Besides, players should be encouraged to be more careful of their surroundings too, so they can learn to explore this game with attention to detail rather than stroll through its world like zombies probably on their horses, always protected by the comfort of 'safe zone' and limited 'tunneling' between zones (if the tunneling is natural, like bridges, ravines, then ok, but sometimes you can still tell they're pretty much forced geographical barriers, for example there should have been the connection from Northern Shire to Yondershire too, not a road but some of the landscape opened up, leading to a bear den or two in Yondershire perhaps)

    Oh yeah, totally agreed. One of my funnest "games within a game" to play is actually to see how far I can get a lower level alt without getting killed - a very fun activity. The level threshold to play it though is probably more like level 30 - 50, whereas I could barely eeek by getting a level 20 to the Gap of Rohan.

    I remember some of those adventures fondly. Barely getting into Galtrev and hiding in the Crafting Hall felt like a great accomplishment XD!

    I remember adventuring with a friend down to Dol Amroth. Don't ask me how, but somehow, we miraculously navigated even all the war-bands and riders of West Rohan, and we got through the Paths of the Dead. As Tarlang's Crown was of course impossible, we had to take the longer way down through Lamedon, and I was the "protector" on a level 100 (*it would've been harder-core if we were both lower levels).

    Well, there I am riding ahead, and we had just crossed the fords near Tadrent, and I turn around, and watch to my utter horror as a goat rams-up and 1-shots my friend right in the rear. We laughed so hysterically, and still it's a running joke: there is one brand of "beast mob" in this game I am unusually cruel to in-game, and that's the GOATS. Oh, the infernal creatures, fearsome beasts, worse than Morgoth's Balrogs! Hahahahahahaha! LOL!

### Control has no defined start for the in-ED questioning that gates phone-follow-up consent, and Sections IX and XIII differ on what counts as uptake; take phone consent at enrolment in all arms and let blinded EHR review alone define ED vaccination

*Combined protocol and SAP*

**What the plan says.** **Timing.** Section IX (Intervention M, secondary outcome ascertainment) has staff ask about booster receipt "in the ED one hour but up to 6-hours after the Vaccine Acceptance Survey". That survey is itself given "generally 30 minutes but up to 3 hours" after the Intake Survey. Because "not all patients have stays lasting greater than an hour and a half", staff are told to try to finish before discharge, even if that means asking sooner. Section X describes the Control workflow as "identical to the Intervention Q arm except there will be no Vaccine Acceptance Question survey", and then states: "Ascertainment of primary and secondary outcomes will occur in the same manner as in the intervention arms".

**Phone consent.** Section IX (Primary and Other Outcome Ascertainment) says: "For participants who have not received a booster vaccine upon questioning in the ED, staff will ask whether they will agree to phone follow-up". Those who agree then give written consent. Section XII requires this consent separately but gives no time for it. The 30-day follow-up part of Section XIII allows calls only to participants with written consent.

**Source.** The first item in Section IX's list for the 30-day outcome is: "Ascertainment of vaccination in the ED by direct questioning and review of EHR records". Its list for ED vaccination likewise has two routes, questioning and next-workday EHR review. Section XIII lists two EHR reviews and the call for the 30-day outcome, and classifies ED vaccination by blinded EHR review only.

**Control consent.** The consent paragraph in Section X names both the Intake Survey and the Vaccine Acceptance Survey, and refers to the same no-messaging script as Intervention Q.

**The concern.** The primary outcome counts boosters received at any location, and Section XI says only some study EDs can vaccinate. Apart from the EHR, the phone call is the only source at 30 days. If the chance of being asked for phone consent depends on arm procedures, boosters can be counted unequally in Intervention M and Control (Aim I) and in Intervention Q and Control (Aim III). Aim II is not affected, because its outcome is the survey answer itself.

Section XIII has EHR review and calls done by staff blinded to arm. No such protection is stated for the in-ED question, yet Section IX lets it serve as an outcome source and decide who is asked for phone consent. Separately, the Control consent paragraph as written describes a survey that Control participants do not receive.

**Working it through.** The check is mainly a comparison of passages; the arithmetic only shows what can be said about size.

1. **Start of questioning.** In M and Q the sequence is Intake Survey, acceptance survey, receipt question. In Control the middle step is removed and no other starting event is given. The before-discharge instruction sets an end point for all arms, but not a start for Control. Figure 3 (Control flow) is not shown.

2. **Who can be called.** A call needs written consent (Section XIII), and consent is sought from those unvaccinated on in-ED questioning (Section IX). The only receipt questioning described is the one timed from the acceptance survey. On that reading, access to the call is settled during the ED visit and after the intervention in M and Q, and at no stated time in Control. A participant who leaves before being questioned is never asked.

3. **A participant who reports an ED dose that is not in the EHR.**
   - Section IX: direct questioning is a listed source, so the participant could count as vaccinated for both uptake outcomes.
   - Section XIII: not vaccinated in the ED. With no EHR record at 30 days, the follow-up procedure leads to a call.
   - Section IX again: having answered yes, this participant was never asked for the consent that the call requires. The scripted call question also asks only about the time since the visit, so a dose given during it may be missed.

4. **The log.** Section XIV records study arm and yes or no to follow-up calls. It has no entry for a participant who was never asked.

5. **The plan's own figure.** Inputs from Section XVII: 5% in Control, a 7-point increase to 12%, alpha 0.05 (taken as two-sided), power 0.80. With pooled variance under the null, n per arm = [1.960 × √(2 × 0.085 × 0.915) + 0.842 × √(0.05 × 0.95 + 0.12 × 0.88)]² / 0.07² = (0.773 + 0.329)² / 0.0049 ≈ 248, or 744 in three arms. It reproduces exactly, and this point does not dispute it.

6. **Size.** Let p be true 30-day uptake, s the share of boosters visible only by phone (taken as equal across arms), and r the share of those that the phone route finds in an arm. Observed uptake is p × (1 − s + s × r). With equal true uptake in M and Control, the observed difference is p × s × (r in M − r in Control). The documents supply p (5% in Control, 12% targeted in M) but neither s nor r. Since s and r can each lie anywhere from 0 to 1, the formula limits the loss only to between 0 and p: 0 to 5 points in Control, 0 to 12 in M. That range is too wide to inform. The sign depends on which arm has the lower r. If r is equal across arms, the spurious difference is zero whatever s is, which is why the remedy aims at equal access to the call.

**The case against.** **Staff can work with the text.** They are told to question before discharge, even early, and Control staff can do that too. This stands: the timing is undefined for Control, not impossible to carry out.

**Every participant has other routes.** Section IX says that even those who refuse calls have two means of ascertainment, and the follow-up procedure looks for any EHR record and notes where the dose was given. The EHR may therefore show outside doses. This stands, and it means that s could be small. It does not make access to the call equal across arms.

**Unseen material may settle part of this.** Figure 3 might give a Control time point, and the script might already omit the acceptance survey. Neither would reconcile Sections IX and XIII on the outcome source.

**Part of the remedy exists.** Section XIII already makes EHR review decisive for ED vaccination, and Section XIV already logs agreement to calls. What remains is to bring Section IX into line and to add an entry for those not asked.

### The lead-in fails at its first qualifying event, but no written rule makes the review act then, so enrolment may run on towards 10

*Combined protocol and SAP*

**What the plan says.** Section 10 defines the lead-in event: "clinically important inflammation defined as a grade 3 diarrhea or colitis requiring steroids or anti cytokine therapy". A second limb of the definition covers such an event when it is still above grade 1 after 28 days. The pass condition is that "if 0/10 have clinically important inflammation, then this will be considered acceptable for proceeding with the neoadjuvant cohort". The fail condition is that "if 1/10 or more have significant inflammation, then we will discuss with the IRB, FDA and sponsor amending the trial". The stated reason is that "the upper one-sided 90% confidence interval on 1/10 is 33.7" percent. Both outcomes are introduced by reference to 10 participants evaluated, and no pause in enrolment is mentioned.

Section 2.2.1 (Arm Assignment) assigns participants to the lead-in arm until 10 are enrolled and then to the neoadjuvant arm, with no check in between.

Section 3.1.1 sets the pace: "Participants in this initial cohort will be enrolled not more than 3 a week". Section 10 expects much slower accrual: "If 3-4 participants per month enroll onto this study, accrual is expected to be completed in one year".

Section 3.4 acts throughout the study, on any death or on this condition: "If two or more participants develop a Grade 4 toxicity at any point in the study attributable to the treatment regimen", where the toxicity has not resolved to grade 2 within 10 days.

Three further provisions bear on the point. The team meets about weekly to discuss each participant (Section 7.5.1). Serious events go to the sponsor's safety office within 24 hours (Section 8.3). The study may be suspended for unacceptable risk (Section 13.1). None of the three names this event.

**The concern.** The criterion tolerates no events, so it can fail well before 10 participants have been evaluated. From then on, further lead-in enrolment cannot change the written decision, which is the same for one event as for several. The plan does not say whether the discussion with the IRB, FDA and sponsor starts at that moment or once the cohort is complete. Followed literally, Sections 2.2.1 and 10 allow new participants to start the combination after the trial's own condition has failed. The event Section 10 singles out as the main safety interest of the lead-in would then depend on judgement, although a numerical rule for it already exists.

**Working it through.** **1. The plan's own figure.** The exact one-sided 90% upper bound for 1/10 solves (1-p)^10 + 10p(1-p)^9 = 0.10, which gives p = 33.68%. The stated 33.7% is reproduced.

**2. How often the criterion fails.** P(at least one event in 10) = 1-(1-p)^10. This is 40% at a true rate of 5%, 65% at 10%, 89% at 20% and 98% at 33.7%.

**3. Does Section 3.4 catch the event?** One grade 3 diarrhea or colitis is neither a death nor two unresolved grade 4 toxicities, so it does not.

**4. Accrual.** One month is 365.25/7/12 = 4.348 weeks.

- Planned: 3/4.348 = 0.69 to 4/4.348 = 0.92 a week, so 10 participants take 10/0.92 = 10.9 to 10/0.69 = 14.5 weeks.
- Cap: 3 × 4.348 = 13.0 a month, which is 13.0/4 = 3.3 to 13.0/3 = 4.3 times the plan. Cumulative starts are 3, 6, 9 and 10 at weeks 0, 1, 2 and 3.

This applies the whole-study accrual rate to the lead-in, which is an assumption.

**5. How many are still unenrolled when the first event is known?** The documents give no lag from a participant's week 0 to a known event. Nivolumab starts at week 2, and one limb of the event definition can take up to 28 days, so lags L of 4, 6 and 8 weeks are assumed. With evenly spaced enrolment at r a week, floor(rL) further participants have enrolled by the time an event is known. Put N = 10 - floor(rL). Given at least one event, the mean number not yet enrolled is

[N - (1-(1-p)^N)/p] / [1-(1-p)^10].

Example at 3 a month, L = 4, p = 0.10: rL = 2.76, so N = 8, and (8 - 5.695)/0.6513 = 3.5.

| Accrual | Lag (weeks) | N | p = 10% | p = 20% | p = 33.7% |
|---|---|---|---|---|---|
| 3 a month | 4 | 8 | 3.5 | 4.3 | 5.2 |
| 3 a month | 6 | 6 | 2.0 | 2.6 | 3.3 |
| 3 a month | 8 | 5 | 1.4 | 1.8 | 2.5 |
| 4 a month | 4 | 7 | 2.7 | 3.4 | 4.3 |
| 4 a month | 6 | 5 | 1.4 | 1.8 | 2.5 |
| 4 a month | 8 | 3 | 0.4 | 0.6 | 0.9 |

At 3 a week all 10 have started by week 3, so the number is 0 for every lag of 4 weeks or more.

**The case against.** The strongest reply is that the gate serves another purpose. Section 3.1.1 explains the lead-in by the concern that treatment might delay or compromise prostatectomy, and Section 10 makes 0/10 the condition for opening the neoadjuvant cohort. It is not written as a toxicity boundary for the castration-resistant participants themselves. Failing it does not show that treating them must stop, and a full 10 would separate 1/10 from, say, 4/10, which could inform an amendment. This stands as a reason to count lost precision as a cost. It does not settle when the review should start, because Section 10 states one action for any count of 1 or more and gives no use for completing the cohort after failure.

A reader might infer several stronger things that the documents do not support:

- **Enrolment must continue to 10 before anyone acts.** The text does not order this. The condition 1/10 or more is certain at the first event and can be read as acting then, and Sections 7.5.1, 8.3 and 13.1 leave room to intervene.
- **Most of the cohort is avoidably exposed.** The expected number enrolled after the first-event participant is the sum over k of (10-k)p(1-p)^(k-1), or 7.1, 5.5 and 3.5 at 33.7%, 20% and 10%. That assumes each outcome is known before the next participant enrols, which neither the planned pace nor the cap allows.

I still want to pay that herd of goats in Car Bronach a visit. "Have at thee, knaves!!!" Hehehe

    It makes me want to do it again and try a very ambitious trek to get down first to DA, have a respite through the Cape of Belfalas, and try to get past the Haradrim runners and get out to the Anduin, and to then try to follow the Anduin all the way up to Car Bronach. Wow, that would be a multi-hour adventure and no mistake!

    Though, truth be told: there are too many warg-riders out in Wells of Langflood, and there's those Gundabad guards at the Floodfells entrance. Hmmm..... looks like I'd have to test "stay on the path" through Eryn Lasgalen and then try to make it up there via Ered Mithrin.

    Cheers!
    Landroval player; I am Phantion on the forums only and do not have a corresponding character in-game with that name on any server. Cheers! :)

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    Quote Originally Posted by seekingerin View Post
    So. This post led me down a lengthy speculation rabbit hole last night, lol.